“Healthy vagal tone is indicated by a slight increase of heart rate when you inhale, and a decrease of heart rate when you exhale. Deep diaphragmatic breathing—with a long, slow exhale—is key to stimulating the vagus nerve and slowing heart rate and blood pressure, especially in times of performance anxiety. A higher vagal tone index is linked to physical and psychological well-being. A low vagal tone index is linked to inflammation, negative moods, loneliness, and heart attacks.
“Heart disease is the number one killer in America. One way to improve your heart health is to focus on the vagus-friendly lifestyle habits I explore below. Well-conditioned athletes have higher vagal tone because aerobic breathing creates healthy vagal tone, which results in a lower resting heart rate. Healthy cardiac function is directly linked to stimulating the vagus nerve.
“In 1921, a German physiologist named Otto Loewi discovered that stimulating the vagus nerve caused a reduction in heart rate by triggering the release of a substance he coined Vagusstoff (German: “Vagus Substance”). The “vagus substance” was later identified as acetylcholine and became the first neurotransmitter identified by scientists.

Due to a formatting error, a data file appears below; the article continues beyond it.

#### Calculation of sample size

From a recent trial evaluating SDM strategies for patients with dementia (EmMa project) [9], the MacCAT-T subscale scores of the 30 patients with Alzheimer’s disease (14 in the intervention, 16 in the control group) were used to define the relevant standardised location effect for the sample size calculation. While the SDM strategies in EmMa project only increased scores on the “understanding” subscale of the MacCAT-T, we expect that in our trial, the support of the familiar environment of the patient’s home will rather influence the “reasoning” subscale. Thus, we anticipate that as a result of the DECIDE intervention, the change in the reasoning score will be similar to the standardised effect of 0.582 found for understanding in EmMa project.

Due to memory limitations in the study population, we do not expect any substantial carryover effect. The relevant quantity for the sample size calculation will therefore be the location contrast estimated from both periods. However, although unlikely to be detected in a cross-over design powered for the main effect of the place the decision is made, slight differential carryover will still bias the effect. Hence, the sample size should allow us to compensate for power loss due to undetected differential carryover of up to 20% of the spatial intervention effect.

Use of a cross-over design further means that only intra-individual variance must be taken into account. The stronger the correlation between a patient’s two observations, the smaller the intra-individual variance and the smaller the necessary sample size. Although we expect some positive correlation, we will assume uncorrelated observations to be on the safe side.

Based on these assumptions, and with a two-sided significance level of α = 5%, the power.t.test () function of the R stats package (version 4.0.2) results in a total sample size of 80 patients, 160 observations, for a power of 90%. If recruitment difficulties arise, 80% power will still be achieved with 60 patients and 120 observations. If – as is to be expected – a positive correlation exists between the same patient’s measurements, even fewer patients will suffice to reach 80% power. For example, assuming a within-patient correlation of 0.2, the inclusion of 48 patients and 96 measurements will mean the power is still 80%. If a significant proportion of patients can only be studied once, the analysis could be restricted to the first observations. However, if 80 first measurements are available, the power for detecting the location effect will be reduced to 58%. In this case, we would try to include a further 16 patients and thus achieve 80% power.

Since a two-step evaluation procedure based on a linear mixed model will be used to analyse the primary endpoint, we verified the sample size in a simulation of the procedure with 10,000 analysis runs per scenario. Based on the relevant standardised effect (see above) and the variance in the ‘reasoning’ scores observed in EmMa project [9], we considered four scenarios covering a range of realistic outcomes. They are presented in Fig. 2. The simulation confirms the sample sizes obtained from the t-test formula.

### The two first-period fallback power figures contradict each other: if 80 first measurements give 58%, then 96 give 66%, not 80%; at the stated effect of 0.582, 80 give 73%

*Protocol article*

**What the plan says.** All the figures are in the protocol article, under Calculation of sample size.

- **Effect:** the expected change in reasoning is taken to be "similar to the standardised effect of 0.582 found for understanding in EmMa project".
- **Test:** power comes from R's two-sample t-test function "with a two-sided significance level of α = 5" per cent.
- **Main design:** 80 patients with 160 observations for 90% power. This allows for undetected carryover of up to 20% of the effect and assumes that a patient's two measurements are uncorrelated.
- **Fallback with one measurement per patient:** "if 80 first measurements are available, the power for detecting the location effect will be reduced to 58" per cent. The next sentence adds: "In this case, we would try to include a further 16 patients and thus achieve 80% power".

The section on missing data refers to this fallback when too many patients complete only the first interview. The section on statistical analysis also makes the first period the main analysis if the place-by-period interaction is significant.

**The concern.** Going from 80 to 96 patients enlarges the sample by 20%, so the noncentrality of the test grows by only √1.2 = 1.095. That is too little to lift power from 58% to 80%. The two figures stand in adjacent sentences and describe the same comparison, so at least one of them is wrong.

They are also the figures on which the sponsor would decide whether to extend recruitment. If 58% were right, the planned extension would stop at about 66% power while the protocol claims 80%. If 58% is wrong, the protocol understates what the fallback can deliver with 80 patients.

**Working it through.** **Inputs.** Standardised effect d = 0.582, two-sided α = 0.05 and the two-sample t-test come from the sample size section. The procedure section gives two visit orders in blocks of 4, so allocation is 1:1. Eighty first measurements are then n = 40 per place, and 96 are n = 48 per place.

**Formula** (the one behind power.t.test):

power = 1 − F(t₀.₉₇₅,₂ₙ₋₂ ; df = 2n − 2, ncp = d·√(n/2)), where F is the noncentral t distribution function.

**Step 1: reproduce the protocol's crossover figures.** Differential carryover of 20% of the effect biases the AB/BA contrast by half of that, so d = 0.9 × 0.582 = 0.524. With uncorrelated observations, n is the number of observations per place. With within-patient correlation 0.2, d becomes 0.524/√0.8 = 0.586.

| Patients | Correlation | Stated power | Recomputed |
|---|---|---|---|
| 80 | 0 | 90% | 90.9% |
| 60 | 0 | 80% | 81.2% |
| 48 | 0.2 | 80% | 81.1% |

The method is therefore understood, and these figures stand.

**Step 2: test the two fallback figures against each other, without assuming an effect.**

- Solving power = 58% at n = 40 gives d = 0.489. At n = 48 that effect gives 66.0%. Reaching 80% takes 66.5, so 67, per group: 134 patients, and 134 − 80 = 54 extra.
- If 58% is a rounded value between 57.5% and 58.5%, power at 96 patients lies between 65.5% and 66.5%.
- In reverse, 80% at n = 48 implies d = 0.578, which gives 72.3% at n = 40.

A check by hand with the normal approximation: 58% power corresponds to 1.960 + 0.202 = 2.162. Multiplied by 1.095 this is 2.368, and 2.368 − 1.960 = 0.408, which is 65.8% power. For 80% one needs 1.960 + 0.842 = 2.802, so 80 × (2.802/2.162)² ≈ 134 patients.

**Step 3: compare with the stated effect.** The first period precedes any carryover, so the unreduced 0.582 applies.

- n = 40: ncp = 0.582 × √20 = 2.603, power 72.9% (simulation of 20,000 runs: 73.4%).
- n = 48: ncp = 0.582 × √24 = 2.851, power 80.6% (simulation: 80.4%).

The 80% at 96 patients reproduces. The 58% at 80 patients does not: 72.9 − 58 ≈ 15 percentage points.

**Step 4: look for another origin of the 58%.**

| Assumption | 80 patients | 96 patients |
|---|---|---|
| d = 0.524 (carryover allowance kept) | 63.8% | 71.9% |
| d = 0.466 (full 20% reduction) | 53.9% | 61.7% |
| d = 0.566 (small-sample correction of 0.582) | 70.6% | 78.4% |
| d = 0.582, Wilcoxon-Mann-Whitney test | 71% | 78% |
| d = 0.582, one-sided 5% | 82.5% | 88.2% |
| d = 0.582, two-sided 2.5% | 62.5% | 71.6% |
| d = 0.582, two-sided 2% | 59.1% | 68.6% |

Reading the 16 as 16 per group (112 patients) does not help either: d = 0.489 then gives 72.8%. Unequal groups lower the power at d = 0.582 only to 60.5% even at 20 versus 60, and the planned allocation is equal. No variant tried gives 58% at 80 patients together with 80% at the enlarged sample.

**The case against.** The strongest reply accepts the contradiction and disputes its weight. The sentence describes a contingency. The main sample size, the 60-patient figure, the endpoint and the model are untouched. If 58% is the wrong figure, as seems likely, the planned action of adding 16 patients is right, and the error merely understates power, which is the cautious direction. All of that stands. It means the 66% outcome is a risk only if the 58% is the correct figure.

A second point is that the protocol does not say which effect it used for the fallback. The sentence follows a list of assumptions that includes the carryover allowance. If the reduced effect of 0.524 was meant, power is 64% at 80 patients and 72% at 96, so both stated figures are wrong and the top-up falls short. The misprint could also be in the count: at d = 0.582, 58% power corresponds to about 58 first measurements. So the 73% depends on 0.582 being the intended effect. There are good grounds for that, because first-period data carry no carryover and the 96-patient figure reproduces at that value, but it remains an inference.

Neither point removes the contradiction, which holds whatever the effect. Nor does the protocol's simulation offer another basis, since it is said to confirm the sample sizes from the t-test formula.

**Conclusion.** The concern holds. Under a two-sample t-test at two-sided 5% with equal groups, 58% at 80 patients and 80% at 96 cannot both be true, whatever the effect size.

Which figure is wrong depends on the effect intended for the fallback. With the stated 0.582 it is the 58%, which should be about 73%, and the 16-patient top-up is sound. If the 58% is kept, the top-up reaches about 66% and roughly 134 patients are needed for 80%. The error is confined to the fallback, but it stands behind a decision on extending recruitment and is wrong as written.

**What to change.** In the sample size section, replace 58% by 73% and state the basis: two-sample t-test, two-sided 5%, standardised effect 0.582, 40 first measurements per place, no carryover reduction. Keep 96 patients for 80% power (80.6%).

“Vagusstuff is literally a tranquilizer that you can self-administer simply by taking a few deep breaths with long exhales. You can consciously tap the power of your vagus nerve to create inner-calm on demand. This knowledge alone should be enough to reduce the fear-of-fear-itself and give you grace under pressure next time you need it.”
Read further about the 8 habits for a healthier vagus in Christopher Bergland’s full article at Psychology Today: The Neurobiology of Grace Under Pressure.